Measurement Settings

Most sensors can be enabled/disabled through our Lab software and sample rates are also user-selectable.

In this Article

Video Tutorial: Sensor Measurements Configuration

Setting Sample Rates

Located to the right of the ‘Triggers’ tab in the configuration settings window is the ‘Measurements’ tab. Changing the sample rate allows the user to control how much data is acquired to improve battery and storage performance. It can also ease post-processing needs if less data is acquired. To understand how battery performance and storage is affected by  sample  rate, use the battery life calculator explained and accessible from this article.

Each sensor has different sample rate ranges and availability of settings. More information on sensors is  available here but summarized below.

Main Accelerometer

On many models This is on the analog line so there is the greatest amount of flexibility to the user. A sample rate of 100 Hz up to 20,000 Hz is allowed, and any number of channels can be disabled/enabled.

DC MEMS Accelerometer

This is a digital component and therefore we have somewhat limited control of sample rate and channels. The accelerometer can be completely disabled or all channels must be enabled. The sample rate is selectable in orders of 2 from 12.5 Hz up to 3200 Hz. Note that the sample rate is typically -2.2% lower than specified by the user at room temperature (for example a 100 Hz sample rate configuration will result in a 97.8 Hz sample rate).

Control Pad Temperature & Pressure

These channels can be disabled/enabled independently of one another, but their sample rate is tied. The sample rate is selectable in intervals of 1 Hz from 1 Hz to 10 Hz.

Inertial Measurement Unit (IMU)

The IMU has a few configurations within itself. It can record the orientation with or without the geomagnetic sensor for absolute or relative orientation. The gyroscope can also be used on its own. The sample rate is selectable in intervals of 1 Hz up to 200 Hz.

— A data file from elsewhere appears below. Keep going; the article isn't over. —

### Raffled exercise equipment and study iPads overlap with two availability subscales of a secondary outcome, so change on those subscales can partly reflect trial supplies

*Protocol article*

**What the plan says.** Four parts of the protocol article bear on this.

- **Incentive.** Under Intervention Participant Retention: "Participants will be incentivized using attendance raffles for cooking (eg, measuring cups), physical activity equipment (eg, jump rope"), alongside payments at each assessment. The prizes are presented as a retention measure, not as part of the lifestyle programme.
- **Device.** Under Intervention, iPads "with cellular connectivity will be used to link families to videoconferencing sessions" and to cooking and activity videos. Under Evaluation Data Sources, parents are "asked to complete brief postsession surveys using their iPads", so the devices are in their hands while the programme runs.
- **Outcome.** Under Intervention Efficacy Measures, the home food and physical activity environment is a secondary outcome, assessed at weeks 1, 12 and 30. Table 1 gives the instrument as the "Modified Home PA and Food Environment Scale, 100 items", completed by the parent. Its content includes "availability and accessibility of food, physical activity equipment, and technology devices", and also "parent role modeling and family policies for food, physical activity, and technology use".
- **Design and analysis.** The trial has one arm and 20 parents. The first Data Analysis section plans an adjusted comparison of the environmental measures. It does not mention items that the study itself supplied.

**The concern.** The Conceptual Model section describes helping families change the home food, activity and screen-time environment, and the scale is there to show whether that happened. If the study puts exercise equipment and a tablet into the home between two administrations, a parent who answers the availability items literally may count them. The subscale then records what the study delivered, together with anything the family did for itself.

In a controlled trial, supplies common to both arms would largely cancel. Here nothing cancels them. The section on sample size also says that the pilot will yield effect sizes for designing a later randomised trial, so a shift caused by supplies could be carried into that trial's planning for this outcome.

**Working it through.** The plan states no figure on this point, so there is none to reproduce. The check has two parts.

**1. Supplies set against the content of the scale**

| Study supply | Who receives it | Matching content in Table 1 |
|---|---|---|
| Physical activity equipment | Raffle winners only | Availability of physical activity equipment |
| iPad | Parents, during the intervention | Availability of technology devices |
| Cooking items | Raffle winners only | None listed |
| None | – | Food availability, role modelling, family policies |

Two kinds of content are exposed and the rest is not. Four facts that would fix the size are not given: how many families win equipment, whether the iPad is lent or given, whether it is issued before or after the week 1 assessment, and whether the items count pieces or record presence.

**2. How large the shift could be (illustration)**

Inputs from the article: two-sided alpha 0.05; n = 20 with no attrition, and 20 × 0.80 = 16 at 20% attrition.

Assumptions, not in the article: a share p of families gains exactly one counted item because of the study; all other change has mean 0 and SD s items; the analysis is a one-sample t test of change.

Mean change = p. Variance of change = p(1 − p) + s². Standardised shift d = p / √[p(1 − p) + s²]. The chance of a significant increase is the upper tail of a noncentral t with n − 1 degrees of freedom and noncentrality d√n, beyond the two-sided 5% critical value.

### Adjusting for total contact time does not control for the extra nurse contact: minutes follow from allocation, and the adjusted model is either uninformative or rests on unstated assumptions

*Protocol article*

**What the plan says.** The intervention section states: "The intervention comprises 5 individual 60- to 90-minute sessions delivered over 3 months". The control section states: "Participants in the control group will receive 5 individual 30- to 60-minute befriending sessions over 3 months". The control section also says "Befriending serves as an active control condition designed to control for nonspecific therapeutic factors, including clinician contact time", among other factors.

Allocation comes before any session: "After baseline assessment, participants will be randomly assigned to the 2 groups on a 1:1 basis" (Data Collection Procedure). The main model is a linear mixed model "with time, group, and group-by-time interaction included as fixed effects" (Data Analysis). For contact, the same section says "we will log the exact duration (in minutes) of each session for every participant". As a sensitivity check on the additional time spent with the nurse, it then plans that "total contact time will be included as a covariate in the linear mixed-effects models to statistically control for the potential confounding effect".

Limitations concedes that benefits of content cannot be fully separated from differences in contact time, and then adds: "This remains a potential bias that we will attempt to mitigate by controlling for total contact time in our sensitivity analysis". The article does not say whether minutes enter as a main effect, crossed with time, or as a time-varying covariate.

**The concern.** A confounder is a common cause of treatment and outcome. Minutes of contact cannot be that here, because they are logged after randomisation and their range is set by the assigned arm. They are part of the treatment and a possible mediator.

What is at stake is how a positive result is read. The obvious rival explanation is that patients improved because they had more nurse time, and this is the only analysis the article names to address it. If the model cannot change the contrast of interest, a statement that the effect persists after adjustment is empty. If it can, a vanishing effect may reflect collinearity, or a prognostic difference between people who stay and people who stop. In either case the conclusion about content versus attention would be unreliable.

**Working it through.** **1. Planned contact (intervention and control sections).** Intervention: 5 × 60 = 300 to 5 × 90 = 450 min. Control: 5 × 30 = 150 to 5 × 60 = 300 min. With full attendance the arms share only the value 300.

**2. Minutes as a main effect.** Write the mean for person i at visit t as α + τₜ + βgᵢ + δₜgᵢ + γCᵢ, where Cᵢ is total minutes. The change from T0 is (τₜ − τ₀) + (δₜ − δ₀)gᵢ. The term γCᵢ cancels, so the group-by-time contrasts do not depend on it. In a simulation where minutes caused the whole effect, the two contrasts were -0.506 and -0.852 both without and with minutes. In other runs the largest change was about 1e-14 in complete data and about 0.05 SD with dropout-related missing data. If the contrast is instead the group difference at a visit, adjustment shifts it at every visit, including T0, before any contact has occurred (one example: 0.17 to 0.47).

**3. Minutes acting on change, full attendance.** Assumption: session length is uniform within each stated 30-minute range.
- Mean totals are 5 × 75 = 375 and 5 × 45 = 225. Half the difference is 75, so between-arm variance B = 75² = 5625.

If you would like to access the internal sensors in the IMU individually, this can be done by enabling advanced features. To turn on the recorder's advanced features, add a file called Expert.txt file to the System folder.  The user will have to unplug and plug back in the unit, then when they bring up the configuration screen the additional sensor options will appear as shown.


Internal Temperature & Pressure

This sensor is always enabled and records at 1 Hz. It can't be disabled because some channels use it as a reference.

Antialiasing Filter

Selectable Filter Cutoff for Analog Sensors

The anti-aliasing filter contained on each recording device is used to prevent noise or other unwanted high-frequency signals from being detected in a recording. Configuring the anti-aliasing cutoff frequency sets the upper limit for the range of frequencies that will be recorded. If a user does not know an appropriate frequency for this configuration, it is recommended to use the default value on the recorder by unchecking the box next to this configuration. The default value of this filter is 1/5th of the sampling rate.


The cutoff frequency specifies when the attenuation has reached -3dB which is nearly -30%.

A common misconception regarding filtering is that the cut-off frequency will completely filter out all frequencies above that. This is not the case, the cut-off frequency merely defines the point at which the attenuation has reached -3 dB. Different filters have different responses, the recorder uses a Butterworth filter in the piezoelectric model and Bessel in the piezoresistive model. More information on filtering is available on our blog:  Filter Selection for Shock & Vibration Applications.

Filters for Digital Sensors

Whenever not specified, the filter cutoff is 1/2 the sample rate. More information may be included in the digital sensor's individual datasheet.

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